Saturday, February 19, 2011

a history of reading: reflections for a faith linked to a book

I’ve been enjoying Alberto Manguel’s A History of Reading over recent days (airflights to be precise). It’s beautifully written, captivating chapter introductions that open up a wealth of reflection on how people read, and how people have read, over time. I never knew that it wasn’t until the 3rd century that people started reading silently!

It’s an important book, given the importance of a book – the Bible – for Christianity and given that one of the gifts that mission work gave to many indigenous cultures was the ability to read and write. (Yep, there are some very real curses that mission gave, but honesty means we need to face the both the good and bad of our past.)

Here are some of the best quotes. First, a concluding comment on the complexity of reading, specifically the relationship between the book, the moment of reading that book, and how we remember that moment of reading.

A text read and remembered becomes, in that redemptive rereading, like the frozen lake in the poem I memorized so long ago – as solid as land and capable of supporting the reader’s crossing, and yet, at the same time, its only existence is the mind, as precarious and fleeting as if its letters were written on water. (65)

Second, a gem on how even in postmodern thought, not all readings need be treated as equally valid.

If, in reading, there is no such thing as “the last word”, then no authority could impose a correct reading on us. With time we realized that some readings were better than others – more informed, more lucid, more challenging, more plausible, more disturbing. (86).

I love that last word – more disturbing. It’s one of reasons I keep reading the Bible – it’s a most profoundly disturbing book, that has the ability to keep blindsiding my simple attitudes to life.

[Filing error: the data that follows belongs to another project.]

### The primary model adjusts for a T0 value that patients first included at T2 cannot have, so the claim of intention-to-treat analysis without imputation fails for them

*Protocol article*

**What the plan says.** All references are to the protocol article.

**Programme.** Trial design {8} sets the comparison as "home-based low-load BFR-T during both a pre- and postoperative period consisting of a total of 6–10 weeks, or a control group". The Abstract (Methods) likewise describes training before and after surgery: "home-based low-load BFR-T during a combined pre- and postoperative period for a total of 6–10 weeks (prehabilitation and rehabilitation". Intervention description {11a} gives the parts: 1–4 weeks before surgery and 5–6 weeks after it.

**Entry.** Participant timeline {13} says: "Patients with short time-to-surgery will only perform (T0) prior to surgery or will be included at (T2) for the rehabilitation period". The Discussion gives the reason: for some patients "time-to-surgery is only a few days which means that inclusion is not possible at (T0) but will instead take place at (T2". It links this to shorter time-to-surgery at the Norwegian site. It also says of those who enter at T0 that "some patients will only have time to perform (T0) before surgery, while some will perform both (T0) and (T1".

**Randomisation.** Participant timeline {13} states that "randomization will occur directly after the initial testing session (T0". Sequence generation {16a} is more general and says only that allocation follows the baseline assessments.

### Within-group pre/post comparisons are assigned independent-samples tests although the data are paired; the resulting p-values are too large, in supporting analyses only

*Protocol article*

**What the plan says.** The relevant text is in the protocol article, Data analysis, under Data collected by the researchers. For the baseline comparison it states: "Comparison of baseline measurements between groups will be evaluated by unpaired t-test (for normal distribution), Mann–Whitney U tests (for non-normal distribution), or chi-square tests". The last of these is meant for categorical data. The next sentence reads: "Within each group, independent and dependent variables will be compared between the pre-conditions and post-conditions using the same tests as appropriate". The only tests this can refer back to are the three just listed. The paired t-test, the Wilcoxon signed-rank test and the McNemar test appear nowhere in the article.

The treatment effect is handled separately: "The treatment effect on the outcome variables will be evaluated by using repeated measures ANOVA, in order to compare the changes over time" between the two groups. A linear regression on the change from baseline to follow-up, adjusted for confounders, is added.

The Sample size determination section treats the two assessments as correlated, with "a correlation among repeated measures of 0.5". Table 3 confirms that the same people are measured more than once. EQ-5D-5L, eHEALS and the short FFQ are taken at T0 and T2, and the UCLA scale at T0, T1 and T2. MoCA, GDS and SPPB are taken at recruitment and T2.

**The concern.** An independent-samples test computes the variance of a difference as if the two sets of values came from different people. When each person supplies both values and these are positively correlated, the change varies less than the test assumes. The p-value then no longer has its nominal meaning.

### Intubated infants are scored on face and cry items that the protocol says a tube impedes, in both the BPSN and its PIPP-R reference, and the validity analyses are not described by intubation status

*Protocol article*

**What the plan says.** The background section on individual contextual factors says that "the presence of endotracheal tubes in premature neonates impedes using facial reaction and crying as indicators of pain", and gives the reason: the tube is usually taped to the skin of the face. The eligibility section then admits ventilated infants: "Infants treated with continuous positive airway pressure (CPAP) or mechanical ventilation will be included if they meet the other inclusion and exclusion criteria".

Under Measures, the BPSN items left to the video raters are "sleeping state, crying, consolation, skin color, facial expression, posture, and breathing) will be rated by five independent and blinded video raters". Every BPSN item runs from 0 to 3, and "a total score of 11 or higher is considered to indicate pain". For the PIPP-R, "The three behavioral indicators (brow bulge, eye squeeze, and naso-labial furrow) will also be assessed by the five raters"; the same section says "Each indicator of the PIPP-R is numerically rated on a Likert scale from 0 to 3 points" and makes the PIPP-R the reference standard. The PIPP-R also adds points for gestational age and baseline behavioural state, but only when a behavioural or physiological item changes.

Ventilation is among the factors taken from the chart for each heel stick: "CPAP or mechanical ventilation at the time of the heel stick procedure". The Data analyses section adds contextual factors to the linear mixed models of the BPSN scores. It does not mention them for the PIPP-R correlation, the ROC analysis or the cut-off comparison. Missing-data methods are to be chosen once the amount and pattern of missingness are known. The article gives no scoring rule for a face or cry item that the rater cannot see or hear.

And here is one of the relationship between writer and reader.

The primordial relationship between writer and reader presents a wonderful paradox: in creating the role of the reader, the writer also decrees the writer’s death, since in order for a text to be finished the writer must withdraw, cease to exist. While the writer remains present, the text remains incomplete. Only when the writer relinquishes the text, does the text come into existence. (179)

As I read it, I couldn’t help but think of Galatians 2:20, and the fact that life only comes through death. Someone asked me last night why I had yet written a second book. Part of the answer lies in the slow process by which things need to die in me, the writer, before life becomes possible in the reader.

Posted by steve at 07:08 PM


  1. Robert Alter “The Pleasures of Reading in an Ideological Age” is a useful, in my opinion, addition to the whole question of “reading” today.

    Comment by Bruce Grindlay — February 22, 2011 @ 4:04 pm

  2. thanks for the tip Bruce.

    Comment by steve — February 22, 2011 @ 4:42 pm

  3. very nice. i read a chapter of this in my USQ study, along with some great stuff on writing in history, Gutenberg etc. you’ve prompted my to order the book, and to finally find and read Stanley Fish’s book “is there a text in this class”.

    gosh i’m looking forward to time to read. thanks.

    Comment by craig mitchell — February 23, 2011 @ 10:22 pm

  4. yes reading, your Phd will certainly give you that opportunity


    Comment by steve — February 24, 2011 @ 8:25 pm

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